An aside, one current project of mine is an electronic controller for a hopper which goes on a grain mill. Therefore I was very interested last time I visited the ddeok shop, and got the owner to let me inspect the rice grinding mills. The surprising thing to me was the mill stone was polished smooth like marble (in fact, I think it *was* marble). I would have thought a mill stone should be rough.

Anyway, happy ddeok eating!

-The Stumbler

Unknown said...

@Roboseyo I'm not sure about Europe but at least in North America it is very popular. (maybe not so much in Canada except for areas heavily populated with Asians due to many Asians taking on the franchise)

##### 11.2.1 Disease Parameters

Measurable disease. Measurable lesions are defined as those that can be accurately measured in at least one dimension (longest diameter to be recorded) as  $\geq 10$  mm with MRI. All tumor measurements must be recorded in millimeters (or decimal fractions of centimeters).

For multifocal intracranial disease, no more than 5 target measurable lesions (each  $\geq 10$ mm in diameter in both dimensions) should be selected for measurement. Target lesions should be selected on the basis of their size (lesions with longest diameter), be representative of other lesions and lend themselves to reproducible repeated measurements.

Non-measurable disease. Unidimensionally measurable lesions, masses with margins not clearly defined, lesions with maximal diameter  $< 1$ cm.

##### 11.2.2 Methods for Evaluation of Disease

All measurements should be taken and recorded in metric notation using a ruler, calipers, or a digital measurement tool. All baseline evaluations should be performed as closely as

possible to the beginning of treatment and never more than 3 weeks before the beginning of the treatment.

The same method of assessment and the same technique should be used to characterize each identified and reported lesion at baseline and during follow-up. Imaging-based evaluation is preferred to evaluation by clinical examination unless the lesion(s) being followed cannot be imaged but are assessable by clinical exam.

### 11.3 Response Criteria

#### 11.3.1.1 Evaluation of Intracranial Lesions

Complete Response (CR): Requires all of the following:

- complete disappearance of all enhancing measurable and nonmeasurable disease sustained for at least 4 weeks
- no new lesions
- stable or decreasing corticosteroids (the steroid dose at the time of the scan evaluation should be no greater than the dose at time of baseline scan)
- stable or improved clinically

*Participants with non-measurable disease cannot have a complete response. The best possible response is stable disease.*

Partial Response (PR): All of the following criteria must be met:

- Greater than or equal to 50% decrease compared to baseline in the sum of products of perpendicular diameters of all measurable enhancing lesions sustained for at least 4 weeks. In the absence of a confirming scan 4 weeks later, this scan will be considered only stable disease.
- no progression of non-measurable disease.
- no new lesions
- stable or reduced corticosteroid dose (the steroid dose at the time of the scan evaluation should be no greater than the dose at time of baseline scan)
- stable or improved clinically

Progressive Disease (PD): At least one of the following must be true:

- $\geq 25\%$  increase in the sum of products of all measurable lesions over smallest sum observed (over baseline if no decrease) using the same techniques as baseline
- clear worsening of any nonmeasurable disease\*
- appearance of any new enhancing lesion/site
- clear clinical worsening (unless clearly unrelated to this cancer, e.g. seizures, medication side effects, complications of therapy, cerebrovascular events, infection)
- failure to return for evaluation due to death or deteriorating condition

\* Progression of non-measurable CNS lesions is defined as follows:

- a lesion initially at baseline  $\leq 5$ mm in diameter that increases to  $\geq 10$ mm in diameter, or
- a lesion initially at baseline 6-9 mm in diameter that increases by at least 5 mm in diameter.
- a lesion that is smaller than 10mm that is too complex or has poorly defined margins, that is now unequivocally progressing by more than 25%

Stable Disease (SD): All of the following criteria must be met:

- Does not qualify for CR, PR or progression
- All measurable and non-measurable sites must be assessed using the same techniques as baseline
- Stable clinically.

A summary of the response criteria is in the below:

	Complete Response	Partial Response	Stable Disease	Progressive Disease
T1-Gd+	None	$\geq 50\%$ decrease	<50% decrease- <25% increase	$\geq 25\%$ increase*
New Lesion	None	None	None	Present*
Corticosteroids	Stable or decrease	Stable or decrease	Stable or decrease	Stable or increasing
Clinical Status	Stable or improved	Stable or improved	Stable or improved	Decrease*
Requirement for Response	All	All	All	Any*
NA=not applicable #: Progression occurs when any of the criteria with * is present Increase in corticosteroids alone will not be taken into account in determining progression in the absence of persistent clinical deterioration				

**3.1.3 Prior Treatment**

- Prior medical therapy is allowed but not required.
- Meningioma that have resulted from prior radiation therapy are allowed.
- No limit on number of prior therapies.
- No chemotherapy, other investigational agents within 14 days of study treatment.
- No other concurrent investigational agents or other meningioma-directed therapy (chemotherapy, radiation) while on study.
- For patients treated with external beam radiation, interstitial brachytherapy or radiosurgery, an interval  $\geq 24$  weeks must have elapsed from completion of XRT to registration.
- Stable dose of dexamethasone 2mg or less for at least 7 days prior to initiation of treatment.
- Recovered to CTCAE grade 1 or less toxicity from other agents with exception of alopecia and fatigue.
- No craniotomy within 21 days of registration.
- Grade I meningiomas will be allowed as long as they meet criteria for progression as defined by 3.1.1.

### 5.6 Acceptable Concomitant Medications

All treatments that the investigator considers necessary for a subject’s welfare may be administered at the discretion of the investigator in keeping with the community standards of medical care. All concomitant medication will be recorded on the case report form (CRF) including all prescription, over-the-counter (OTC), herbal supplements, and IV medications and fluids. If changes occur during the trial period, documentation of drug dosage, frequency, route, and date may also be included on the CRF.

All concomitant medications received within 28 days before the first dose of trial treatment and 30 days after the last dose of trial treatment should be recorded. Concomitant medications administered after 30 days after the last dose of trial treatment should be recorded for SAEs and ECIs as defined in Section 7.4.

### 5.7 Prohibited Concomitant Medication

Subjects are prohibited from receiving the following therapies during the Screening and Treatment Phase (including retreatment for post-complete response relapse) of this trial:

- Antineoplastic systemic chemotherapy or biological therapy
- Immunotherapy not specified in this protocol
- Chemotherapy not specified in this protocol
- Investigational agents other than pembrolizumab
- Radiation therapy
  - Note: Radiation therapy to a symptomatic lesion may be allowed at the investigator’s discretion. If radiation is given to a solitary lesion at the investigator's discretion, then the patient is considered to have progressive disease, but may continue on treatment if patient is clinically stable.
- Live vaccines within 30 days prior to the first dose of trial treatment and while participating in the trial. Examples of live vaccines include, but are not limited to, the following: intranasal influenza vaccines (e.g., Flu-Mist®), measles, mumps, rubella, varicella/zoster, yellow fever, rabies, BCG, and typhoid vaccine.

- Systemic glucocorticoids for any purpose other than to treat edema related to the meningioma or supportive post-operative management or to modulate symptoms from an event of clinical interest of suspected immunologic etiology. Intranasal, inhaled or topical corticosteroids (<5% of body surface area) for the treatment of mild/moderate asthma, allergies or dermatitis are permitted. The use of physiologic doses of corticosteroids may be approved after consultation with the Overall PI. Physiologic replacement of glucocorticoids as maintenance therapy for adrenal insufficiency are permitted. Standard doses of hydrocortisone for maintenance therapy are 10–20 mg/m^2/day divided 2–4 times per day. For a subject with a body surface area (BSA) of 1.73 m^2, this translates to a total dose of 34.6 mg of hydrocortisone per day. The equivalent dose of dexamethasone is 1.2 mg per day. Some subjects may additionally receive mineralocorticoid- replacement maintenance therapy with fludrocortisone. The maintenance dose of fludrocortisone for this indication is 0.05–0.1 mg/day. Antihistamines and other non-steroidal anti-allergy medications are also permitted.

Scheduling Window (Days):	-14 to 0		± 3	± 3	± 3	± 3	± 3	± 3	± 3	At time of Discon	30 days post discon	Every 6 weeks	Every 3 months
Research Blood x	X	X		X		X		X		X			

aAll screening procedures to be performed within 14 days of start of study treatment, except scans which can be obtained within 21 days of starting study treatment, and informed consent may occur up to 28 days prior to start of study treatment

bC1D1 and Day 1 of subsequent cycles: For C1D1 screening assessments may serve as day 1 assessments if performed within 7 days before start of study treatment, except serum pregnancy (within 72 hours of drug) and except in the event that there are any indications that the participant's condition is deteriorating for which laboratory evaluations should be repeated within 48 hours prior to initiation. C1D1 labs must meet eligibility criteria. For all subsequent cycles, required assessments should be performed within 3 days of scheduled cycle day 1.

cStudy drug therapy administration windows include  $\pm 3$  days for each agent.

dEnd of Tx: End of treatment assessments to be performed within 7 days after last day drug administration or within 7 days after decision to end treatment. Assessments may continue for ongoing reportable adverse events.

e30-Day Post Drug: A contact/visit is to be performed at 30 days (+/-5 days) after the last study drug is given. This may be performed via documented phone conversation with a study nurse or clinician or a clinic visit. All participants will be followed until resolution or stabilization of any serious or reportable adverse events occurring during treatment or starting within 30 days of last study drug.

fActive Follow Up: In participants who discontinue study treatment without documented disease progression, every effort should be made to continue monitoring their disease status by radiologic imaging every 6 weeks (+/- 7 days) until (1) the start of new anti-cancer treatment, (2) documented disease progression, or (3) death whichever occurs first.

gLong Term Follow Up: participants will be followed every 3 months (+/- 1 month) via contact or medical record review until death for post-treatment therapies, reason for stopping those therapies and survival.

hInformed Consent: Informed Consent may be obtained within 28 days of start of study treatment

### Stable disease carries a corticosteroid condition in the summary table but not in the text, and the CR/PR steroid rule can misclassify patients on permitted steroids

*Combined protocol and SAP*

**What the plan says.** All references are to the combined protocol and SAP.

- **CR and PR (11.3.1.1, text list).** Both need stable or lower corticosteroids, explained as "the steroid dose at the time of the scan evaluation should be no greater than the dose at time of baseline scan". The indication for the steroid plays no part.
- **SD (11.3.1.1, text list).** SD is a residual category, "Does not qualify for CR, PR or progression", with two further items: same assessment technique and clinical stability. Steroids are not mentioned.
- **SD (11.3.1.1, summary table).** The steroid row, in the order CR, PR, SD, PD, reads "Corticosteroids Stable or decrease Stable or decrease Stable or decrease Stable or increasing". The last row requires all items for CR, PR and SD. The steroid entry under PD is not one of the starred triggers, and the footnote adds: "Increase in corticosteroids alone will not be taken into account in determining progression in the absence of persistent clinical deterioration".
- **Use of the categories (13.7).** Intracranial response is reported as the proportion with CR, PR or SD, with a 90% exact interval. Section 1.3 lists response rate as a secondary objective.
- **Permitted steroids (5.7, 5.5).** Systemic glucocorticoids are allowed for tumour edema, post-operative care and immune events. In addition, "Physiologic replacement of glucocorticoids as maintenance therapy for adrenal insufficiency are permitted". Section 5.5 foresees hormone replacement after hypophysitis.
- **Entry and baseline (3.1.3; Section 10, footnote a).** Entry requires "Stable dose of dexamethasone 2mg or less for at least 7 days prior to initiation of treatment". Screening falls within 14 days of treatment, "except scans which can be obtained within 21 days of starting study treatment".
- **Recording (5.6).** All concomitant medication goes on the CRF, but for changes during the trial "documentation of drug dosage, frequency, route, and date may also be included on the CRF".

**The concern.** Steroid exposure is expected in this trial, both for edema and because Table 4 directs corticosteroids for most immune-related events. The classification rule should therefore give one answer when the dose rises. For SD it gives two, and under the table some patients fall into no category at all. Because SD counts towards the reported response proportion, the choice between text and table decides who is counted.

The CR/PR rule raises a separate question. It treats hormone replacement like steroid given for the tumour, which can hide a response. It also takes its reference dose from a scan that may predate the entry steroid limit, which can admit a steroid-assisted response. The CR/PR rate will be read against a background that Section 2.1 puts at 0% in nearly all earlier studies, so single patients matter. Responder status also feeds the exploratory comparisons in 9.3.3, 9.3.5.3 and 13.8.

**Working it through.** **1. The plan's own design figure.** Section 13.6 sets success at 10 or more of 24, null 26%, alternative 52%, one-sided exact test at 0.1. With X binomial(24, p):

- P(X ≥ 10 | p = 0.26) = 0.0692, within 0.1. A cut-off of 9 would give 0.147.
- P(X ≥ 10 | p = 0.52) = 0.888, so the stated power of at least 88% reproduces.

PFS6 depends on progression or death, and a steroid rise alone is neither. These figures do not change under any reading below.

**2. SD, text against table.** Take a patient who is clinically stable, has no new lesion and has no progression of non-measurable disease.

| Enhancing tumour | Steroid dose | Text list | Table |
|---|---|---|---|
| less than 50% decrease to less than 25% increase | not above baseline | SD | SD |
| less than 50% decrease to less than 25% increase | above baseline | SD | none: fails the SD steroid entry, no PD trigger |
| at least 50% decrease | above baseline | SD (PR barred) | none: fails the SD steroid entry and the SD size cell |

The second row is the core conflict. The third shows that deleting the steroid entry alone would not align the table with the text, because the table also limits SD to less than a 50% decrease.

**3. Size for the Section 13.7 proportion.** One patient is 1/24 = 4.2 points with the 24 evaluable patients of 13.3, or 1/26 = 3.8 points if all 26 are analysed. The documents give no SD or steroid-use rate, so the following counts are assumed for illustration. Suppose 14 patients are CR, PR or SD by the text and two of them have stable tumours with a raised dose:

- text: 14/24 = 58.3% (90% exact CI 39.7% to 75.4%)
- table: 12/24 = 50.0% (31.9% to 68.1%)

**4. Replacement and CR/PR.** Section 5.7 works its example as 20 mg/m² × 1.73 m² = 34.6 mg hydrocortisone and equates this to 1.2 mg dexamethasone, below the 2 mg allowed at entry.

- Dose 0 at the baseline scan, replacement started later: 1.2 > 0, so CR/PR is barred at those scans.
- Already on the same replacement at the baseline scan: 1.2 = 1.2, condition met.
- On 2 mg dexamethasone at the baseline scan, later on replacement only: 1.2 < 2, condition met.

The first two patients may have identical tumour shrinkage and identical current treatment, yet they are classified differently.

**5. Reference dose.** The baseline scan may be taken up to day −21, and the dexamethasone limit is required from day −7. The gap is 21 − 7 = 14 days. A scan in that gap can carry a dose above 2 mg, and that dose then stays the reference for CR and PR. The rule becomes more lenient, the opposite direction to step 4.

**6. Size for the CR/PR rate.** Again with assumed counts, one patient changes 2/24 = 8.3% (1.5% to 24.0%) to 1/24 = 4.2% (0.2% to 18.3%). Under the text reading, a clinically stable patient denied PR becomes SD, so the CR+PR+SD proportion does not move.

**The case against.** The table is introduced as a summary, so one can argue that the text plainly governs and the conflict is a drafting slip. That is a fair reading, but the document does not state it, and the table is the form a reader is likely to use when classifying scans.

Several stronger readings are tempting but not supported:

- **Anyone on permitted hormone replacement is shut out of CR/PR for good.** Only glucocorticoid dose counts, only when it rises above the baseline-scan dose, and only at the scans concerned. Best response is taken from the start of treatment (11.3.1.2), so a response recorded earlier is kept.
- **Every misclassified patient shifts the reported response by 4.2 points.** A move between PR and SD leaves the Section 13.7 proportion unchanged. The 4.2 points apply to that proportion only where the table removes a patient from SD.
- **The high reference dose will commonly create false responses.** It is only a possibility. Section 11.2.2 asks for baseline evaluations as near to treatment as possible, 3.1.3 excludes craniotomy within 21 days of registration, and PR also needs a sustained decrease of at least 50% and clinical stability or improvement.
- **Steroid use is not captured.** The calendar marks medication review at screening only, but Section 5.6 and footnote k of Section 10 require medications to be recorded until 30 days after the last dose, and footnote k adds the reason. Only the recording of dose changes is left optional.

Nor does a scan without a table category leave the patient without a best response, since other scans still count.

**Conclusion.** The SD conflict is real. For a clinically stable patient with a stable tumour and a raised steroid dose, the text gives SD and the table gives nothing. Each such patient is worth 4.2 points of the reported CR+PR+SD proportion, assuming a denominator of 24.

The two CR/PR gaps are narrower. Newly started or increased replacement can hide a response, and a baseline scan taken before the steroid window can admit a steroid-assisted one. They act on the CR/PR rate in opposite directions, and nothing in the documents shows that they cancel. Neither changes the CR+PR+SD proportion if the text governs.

Two years ago, I traveled to Oklahoma, where there isn't a lot of diversity in ethnic groups, but Froyo (short form of frozen yogurt) was the biggest thing there and the store was jam packed with people. If you look at the video "Shit sorority girls say" on youtube they even mention Froyo, and almost all the time "mochi" is one of the side toppings in any froyo chains.

My campus alone has 4 places that sell Froyo and Asian restaurants and bubble tea stores sell Froyo as a desert to bring in more customers (but then again I live in the North West where there are a lot of Asians)
I can guarantee it being popular all over the western countries but is becoming really popular though.

My caucasian roommates also buy frozen ricecake as desert

Sometimes I wonder if the term "rice cake" makes it unappealing to foreigners. When I talk to people about rice cake people look at me like "rice can be made into cake?" Esp since many Korean tteoks have the hard chewy texture of Garaetteok, foreigners get a mixed message of what "rice cake" is suppose to be like... Maybe just using the actual term Tteok is more useful.
After all, Japanese mochi became popular even if they didn't make an english term for their own name...